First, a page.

Sometimes a story can come along at exactly the right time. It can mirror something that is happening in your own life and really strike a chord with you. Back to Black Brick is a story about a grandfather who has Alzheimer’s Disease and his grandson, Cosmo, who tries everything he can to stop him losing his memory. My nan has early stage dementia so I can completely understand how Cosmo feels. Cosmo, however, does something that I can’t do – he travels back in time to meet his grandfather as a young man.
Cosmo’s brother Brian died when he was ten years old. His mum hides her grief and Cosmo lives with his grandparents. They’ve been carefree days as Granddad buys him a horse called John and teaches him all he knows about horses. But the good times have to come to an end and although he doesn’t want to admit it, Cosmo knows his Granddad is losing his mind. So on one of the rare occasions when Granddad seems to recognise him, Cosmo is bemused that he gives him a key to Blackbrick Abbey and urges him to go there. Cosmo shrugs it off, but gradually Blackbrick draws him in… Cosmo arrives there, scared and lonely, and is dropped off at the crumbling gates of a huge house. As he goes in, the gates close, and when he turns to look, they’re rusty and padlocked as if they haven’t been opened in years. Cosmo finds himself face to face with his grandfather as a young man, and questions begin to form in his mind: can Cosmo change the course of his family’s future?
Back to Black Brick is a captivating story about families, the secrets that they keep, and the pain they hold inside. Sarah Moore Fitzgerald wraps this all up with plenty of mystery, a dash of history, and time travel. It’s a time-slip story but quite different from similar stories I’ve read. When time travel is involved the characters generally have to think about how their actions in the past will affect the future, but Cosmo does everything he can to try and change the future. He wants to try and stop his grandfather’s memory from fading when he’s older, so he tells him about things that he’ll need to remember for later in life.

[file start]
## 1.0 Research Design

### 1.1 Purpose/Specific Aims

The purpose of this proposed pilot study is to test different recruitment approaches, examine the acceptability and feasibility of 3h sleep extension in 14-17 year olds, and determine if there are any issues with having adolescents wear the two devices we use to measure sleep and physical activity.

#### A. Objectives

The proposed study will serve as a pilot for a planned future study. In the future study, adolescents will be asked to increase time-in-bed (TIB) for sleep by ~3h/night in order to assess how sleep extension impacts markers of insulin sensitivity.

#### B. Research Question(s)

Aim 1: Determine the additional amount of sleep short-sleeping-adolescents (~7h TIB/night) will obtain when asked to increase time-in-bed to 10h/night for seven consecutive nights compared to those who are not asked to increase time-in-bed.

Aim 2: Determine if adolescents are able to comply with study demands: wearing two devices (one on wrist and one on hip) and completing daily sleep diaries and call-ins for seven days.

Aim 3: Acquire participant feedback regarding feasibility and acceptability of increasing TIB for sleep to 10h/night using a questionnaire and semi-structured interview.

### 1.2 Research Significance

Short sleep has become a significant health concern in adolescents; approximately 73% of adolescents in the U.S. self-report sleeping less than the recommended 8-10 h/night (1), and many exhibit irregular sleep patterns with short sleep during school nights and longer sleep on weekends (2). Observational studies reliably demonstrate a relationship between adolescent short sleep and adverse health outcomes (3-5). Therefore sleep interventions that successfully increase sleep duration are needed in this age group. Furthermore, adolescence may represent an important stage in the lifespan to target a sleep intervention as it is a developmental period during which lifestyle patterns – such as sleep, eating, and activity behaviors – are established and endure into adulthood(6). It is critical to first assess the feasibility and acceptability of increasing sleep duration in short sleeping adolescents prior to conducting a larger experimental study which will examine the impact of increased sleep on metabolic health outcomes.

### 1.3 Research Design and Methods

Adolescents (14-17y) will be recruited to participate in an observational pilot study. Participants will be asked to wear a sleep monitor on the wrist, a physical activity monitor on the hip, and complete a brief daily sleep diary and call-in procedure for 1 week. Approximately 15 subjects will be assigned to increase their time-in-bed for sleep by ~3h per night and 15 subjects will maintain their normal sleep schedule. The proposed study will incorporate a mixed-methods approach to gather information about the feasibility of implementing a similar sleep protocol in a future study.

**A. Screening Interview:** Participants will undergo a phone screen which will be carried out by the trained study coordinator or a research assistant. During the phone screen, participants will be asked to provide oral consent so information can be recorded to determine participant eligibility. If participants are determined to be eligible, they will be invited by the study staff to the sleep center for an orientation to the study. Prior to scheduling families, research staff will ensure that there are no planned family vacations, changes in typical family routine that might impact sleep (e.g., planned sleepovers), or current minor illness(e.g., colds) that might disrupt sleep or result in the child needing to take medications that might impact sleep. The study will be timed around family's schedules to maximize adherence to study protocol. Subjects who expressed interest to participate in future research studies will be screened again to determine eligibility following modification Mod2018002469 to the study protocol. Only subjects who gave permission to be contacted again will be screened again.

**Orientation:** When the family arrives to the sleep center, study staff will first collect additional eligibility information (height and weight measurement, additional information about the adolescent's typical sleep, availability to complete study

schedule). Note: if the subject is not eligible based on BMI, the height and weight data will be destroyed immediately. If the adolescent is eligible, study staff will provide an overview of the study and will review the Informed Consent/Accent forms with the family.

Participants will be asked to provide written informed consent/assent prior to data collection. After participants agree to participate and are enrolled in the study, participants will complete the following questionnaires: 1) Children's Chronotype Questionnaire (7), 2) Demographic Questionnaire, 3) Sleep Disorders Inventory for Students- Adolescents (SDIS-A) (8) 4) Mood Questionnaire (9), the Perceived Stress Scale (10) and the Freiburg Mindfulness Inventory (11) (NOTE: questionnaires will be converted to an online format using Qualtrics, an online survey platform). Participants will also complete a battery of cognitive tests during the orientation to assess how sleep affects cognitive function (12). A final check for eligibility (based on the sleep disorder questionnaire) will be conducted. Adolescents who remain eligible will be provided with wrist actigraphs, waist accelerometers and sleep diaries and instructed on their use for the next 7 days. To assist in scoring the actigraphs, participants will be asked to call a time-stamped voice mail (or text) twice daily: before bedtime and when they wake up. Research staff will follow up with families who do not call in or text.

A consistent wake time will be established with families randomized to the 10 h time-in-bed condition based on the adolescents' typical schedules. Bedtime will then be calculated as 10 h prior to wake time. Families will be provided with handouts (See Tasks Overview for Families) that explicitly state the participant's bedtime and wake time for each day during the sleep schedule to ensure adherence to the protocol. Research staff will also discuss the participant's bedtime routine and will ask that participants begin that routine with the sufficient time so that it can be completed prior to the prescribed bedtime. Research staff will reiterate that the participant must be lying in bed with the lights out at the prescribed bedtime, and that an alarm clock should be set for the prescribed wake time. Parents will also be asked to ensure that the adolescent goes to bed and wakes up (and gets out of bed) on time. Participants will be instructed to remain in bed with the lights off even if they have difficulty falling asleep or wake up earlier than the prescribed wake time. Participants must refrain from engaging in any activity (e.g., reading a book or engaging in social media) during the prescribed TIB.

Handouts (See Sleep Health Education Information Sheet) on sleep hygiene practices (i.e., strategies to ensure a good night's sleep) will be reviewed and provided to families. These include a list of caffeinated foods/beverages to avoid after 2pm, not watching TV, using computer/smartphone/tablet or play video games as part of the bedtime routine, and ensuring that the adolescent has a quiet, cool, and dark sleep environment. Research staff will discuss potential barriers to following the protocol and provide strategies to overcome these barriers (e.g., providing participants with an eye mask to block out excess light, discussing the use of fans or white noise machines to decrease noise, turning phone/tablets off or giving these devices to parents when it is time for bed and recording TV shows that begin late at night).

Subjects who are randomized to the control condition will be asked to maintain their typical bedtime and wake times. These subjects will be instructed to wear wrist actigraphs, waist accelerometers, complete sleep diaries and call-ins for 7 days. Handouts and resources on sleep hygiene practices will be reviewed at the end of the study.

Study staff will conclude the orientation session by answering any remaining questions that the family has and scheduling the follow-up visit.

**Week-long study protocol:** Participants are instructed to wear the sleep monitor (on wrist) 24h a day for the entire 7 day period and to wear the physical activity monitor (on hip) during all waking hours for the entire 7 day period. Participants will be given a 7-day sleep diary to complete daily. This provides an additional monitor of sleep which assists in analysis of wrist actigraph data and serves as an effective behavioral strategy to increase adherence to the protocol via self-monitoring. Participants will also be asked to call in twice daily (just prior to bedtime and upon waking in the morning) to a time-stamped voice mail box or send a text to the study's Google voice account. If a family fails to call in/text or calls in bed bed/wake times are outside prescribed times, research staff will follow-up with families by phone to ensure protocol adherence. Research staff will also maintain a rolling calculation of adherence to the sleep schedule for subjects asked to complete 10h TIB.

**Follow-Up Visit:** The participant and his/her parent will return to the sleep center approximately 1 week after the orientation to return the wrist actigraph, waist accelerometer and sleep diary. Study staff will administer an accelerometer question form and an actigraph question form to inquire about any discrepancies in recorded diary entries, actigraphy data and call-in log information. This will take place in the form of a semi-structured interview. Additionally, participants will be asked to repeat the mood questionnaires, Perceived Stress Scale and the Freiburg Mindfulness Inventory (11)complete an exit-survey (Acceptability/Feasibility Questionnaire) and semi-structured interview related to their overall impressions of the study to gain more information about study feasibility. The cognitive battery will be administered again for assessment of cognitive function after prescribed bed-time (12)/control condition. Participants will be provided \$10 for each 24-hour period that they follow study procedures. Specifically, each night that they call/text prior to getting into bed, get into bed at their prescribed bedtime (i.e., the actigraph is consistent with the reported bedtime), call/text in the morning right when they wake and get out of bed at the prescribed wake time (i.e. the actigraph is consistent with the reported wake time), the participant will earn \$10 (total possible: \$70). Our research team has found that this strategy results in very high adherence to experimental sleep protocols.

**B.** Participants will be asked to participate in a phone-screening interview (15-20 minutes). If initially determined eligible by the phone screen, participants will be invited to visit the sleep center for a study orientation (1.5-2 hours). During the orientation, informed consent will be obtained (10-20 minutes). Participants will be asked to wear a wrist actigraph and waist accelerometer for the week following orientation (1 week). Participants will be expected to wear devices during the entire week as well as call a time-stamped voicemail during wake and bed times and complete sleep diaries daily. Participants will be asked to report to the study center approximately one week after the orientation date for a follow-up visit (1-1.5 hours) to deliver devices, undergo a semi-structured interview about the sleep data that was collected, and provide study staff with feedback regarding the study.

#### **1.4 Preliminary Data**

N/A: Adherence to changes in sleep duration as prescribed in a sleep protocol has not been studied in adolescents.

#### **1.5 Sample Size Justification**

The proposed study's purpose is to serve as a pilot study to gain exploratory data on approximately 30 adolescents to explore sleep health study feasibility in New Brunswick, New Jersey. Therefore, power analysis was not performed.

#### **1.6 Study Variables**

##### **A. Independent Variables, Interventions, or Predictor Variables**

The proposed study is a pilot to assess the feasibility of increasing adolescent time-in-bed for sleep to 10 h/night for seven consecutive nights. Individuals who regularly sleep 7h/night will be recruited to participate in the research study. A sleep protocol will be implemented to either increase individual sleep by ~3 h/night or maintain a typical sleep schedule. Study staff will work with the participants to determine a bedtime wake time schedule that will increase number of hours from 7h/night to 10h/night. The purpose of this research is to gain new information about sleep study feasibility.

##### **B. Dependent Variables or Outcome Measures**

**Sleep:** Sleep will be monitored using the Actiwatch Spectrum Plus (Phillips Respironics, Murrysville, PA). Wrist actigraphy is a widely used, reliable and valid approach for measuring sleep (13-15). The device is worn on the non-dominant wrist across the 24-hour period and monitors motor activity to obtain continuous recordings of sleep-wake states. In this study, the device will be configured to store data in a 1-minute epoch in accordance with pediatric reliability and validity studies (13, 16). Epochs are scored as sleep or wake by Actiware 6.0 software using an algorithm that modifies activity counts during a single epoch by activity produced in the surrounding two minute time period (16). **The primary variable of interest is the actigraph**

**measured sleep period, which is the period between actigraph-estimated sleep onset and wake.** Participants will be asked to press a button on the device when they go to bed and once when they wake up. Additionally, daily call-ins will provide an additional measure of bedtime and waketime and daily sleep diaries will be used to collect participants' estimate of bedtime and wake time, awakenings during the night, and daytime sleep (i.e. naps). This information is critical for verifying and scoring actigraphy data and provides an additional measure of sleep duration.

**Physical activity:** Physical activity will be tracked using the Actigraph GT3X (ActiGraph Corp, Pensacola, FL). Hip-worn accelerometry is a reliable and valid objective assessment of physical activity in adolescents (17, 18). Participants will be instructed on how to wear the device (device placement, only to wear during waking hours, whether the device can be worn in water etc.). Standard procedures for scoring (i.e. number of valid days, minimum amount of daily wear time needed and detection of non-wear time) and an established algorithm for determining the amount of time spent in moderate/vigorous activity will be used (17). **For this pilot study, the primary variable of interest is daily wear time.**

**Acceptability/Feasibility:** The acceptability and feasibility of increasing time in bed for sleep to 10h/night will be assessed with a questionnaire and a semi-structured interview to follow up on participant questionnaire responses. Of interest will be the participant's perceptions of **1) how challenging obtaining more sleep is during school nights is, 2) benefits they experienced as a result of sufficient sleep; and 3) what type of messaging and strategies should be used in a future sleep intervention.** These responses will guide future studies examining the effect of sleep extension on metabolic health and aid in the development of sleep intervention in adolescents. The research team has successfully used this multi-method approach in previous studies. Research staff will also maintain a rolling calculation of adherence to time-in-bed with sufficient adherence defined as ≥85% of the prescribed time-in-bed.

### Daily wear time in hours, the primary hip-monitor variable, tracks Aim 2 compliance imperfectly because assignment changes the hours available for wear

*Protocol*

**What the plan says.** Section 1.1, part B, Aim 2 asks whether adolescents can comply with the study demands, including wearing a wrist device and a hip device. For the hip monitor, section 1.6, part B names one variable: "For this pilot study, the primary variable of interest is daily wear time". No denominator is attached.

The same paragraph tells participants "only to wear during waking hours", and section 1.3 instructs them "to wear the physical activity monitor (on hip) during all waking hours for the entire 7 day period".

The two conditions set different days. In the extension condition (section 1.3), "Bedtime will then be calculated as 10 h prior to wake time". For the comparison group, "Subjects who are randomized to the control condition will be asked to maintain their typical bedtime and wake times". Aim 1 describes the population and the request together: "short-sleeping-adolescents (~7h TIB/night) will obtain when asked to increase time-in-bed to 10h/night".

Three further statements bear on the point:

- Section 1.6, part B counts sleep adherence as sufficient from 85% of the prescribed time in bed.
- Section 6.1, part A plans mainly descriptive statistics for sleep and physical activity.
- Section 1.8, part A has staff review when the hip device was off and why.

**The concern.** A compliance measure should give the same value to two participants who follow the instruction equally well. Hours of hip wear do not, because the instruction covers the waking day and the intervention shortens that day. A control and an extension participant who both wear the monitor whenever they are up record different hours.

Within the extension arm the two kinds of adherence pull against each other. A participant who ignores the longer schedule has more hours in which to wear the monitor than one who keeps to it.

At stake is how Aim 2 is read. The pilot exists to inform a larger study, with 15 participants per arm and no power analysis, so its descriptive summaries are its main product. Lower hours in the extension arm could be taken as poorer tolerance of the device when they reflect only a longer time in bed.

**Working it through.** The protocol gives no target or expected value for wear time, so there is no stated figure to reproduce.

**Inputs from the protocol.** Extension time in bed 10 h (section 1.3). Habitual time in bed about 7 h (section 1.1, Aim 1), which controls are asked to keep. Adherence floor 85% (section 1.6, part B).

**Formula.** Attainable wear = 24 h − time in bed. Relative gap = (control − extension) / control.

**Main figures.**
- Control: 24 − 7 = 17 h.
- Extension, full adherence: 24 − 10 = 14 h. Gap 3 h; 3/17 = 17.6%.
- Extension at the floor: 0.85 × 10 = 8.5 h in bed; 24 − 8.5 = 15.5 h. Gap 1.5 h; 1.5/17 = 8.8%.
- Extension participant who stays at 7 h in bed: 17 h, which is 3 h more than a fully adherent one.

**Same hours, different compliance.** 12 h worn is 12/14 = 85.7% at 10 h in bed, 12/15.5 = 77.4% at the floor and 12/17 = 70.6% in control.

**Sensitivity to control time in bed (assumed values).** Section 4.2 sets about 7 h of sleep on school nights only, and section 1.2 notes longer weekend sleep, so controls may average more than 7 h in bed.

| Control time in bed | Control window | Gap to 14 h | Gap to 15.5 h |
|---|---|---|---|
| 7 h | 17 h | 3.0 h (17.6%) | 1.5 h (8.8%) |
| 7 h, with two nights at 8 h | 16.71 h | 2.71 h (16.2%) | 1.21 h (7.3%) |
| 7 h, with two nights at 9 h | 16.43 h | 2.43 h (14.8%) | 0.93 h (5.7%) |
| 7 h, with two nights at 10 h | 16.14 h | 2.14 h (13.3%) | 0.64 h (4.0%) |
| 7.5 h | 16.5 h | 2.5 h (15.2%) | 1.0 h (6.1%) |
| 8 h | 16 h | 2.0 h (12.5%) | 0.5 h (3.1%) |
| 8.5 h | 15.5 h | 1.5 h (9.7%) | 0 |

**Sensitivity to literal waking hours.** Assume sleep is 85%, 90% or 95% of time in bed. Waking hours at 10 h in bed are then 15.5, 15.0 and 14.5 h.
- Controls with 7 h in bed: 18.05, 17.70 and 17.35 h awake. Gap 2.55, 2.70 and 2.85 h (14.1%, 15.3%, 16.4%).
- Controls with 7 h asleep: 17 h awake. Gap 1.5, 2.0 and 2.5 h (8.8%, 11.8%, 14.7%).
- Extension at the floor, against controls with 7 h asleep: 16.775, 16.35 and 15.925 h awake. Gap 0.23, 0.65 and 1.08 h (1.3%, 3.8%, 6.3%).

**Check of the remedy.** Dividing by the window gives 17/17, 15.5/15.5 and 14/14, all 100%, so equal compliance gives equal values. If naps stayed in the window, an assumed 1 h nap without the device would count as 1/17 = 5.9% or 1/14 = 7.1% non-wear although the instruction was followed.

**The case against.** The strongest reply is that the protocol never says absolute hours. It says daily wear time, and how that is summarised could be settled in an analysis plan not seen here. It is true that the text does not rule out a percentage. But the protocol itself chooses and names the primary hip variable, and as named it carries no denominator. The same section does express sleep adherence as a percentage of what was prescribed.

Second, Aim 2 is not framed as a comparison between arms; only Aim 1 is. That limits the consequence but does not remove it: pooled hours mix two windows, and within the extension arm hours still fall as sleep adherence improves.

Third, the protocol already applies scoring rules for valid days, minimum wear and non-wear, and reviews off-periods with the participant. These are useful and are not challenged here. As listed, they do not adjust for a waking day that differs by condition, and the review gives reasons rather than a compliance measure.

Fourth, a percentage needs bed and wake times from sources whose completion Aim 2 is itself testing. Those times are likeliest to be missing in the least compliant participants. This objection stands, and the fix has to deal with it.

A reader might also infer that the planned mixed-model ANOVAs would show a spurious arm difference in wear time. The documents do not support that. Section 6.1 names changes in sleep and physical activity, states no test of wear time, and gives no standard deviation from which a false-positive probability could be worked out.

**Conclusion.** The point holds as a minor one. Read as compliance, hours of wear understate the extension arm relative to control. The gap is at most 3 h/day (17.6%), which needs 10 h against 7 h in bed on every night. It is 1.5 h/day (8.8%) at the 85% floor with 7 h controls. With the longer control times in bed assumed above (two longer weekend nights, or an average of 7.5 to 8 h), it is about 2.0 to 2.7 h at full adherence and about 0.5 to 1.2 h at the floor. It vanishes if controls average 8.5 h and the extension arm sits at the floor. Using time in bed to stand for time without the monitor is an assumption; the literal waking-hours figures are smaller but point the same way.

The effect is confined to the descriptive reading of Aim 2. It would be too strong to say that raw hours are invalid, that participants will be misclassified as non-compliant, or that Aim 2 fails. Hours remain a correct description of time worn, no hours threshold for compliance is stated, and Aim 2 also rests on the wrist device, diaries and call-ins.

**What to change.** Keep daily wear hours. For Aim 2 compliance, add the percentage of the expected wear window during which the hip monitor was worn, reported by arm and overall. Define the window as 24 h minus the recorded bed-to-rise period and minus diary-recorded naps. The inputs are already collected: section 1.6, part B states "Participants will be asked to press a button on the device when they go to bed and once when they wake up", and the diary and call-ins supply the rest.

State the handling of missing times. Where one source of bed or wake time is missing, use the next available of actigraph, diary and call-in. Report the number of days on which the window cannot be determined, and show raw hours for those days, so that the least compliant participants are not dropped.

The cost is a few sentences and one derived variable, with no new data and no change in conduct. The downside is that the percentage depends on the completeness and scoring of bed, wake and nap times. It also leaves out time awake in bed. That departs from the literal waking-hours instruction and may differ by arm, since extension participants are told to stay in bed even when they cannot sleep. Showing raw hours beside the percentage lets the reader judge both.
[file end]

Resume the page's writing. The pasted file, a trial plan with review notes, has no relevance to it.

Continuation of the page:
As soon as I heard Cosmo’s voice I knew I would really like this character. Cosmo is a loner who has been affected by the death of his brother, the abandonment of his mother, and his grandfather’s worsening condition. From the first few paragraphs you know how much Cosmo loves and admires his grandfather. He wants to do everything he possibly can to help stop his grandfather losing his memory and would hate for him to have to go into a home. So when Cosmo gets the chance to meet his grandfather as a young man he believes this is his chance to change the future and make things right.
There were several things that I really loved about Back to Black Brick. I thought the characters were very well developed and you felt like you were part of their gang. I especially liked the way that you could see the personality traits mirrored in both the young and old version of Cosmo’s grandfather, Kevin (like the ‘Ah, fantastic’ when he’d drink tea). The other thing that I loved about the story is the way that Sarah explains how the time travel happened and the way that Cosmo’s visit to the past affected the future. I like the way that this explanation rounds off the story but still leaves you with a sense of mystery.
4 out of 5 stars
Do you love history with all the horrible bits left in? Have you ever wondered where Christmas carols came from or why we have Christmas trees? Well all your Christmases have come at once with the latest edition of Horrible Christmas by Terry Deary and Martin Brown.